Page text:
Aviya Kushner’s Wolf Lamb Bomb

The cover of Aviya Kushner's book Wolf Lamb BombI just finished Aviya Kushner’s new book of poetry Wolf Lamb Bomb (Orison Books, 2021). I was so taken with her book The Grammar of God: A Journey into the Words and Worlds of the Bible (Spiegel & Grau / Penguin Random House, 2015) that I pre-ordered her book back in January. The Grammar of God is a book about her relationship to Hebrew and the scriptures while living in a country with a long history of translations of the scriptures read by non-Hebrew reading people. As convoluted as I made that sentence, The Grammar of God demonstrates Kushner’s love of language at every turn, so I was very excited by this book of poetry. I have written previously on The Grammar of God on my education blog Brainstorm in Progress.

I read Wolf Lamb Bomb as a poetic response to 9/11, the rise of anti-Semitism, and the current violence in Israel. It is a very contemporary book, but unfortunately, this book could be situated in nearly any generation. It faces big issues through an intimate conversation between the poet and the prophet.  The whole book is a gem, I read it in one sitting, which is not how I do things: I am more of a ruminator. It is 68 pages with notes linking poems and lines back to Isaiah at the end.

For myself, there is so much packed into this little book – which is one of the purposes of poetry. It gives you everything that the headlines have to leave out. I particularly liked the poem “Shard” because throughout reading the book, I felt like this poem really brought the poet and the prophet together. The poem “Ancient Hebrew” is a funny look at language and how changing one letter affords multiple meanings, and it is a look back at her book The Grammar of God.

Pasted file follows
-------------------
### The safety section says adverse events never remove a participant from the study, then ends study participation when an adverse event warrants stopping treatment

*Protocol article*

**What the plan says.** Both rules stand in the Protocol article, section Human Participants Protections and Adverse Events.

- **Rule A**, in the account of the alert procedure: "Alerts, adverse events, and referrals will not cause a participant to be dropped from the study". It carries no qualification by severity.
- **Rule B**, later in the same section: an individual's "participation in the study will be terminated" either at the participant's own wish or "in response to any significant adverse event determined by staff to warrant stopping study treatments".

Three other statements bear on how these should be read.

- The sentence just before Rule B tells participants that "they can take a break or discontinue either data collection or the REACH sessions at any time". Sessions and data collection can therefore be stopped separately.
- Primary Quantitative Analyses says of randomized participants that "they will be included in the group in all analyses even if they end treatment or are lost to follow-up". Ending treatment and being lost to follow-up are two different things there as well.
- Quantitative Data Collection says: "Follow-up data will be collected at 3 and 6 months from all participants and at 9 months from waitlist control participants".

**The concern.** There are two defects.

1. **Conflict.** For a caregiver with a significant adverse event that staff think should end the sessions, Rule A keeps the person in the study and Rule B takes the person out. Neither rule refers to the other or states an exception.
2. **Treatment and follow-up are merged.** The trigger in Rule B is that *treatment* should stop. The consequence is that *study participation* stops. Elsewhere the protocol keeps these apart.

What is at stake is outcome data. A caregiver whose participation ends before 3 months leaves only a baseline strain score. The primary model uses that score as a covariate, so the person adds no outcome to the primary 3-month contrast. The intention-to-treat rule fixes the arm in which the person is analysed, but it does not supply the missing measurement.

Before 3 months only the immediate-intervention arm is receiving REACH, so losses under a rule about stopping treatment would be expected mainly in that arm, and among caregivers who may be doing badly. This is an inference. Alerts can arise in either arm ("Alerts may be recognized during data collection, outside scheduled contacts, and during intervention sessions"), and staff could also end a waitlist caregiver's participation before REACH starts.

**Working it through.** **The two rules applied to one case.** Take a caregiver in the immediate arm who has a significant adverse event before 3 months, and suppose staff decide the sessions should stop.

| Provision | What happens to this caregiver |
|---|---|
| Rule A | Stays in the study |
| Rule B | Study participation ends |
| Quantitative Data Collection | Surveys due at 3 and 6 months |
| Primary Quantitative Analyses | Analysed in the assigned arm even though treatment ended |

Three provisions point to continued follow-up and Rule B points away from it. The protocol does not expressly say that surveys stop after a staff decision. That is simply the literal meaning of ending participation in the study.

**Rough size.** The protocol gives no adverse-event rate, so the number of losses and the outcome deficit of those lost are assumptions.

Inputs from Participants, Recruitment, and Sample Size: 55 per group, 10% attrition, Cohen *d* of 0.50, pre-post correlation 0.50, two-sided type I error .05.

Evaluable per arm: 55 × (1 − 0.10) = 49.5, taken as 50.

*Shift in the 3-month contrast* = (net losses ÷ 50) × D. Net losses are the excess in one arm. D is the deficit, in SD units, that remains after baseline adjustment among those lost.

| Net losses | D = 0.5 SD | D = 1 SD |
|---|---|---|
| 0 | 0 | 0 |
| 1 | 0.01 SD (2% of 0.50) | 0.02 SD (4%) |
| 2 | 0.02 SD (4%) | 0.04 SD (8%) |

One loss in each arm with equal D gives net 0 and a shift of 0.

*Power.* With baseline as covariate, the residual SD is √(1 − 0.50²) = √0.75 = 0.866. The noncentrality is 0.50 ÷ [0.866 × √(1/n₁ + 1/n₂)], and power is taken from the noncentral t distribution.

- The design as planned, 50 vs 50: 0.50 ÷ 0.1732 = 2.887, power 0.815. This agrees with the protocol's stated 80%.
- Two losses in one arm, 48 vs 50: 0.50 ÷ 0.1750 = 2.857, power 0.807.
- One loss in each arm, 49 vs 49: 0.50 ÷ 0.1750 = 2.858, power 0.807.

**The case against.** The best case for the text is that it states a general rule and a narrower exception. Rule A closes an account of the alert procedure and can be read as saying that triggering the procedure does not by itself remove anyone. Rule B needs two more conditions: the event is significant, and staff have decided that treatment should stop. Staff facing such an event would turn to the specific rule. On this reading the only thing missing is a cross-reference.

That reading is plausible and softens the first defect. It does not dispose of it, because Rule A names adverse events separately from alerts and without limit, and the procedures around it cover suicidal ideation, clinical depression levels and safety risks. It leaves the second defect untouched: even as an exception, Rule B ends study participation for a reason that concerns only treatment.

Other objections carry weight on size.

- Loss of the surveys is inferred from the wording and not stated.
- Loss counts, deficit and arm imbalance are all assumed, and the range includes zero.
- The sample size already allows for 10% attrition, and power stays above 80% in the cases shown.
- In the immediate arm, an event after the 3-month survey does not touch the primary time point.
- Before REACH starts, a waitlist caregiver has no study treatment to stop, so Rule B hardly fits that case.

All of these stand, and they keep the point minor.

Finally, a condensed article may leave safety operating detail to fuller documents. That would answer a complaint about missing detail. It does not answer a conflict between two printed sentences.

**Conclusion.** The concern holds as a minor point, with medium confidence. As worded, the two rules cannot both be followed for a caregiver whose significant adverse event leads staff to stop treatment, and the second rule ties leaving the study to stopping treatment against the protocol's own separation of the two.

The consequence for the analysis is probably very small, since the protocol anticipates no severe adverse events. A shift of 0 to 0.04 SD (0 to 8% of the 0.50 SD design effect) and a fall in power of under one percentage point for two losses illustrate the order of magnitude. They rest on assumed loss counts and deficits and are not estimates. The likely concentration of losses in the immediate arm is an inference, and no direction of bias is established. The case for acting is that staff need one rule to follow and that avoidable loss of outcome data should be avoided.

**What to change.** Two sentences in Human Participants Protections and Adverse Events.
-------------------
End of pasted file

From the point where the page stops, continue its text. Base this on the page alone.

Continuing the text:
All while I was reading her book, I kept going back in my mind to the book of Isaiah and how much influence the book has had on poetry: in my own reading in English Lit, I have Milton, Matthew Arnold (esp. his criticism), Whitman, Yeats, T.S. Eliot and on up through Allen Ginsberg and Bob Dylan. I am sure there are many more connections.

And here’s how I judge art: art is good art if it leads you back to great art or inspires its creation. So yes, I have to go back and read the Book of Isaiah again. But it is not that simple! What translation? At 60, do I finally break down and learn to read Hebrew? I am still working on English, and I was born speaking English! If you want to know what non-Hebrew readers are up against, just read the “Lilith” article in Wikipedia: the variations in translation and mistranslation are staggering. Fortunately, Kushner’s Grammar of God has some recommendations!

 

 

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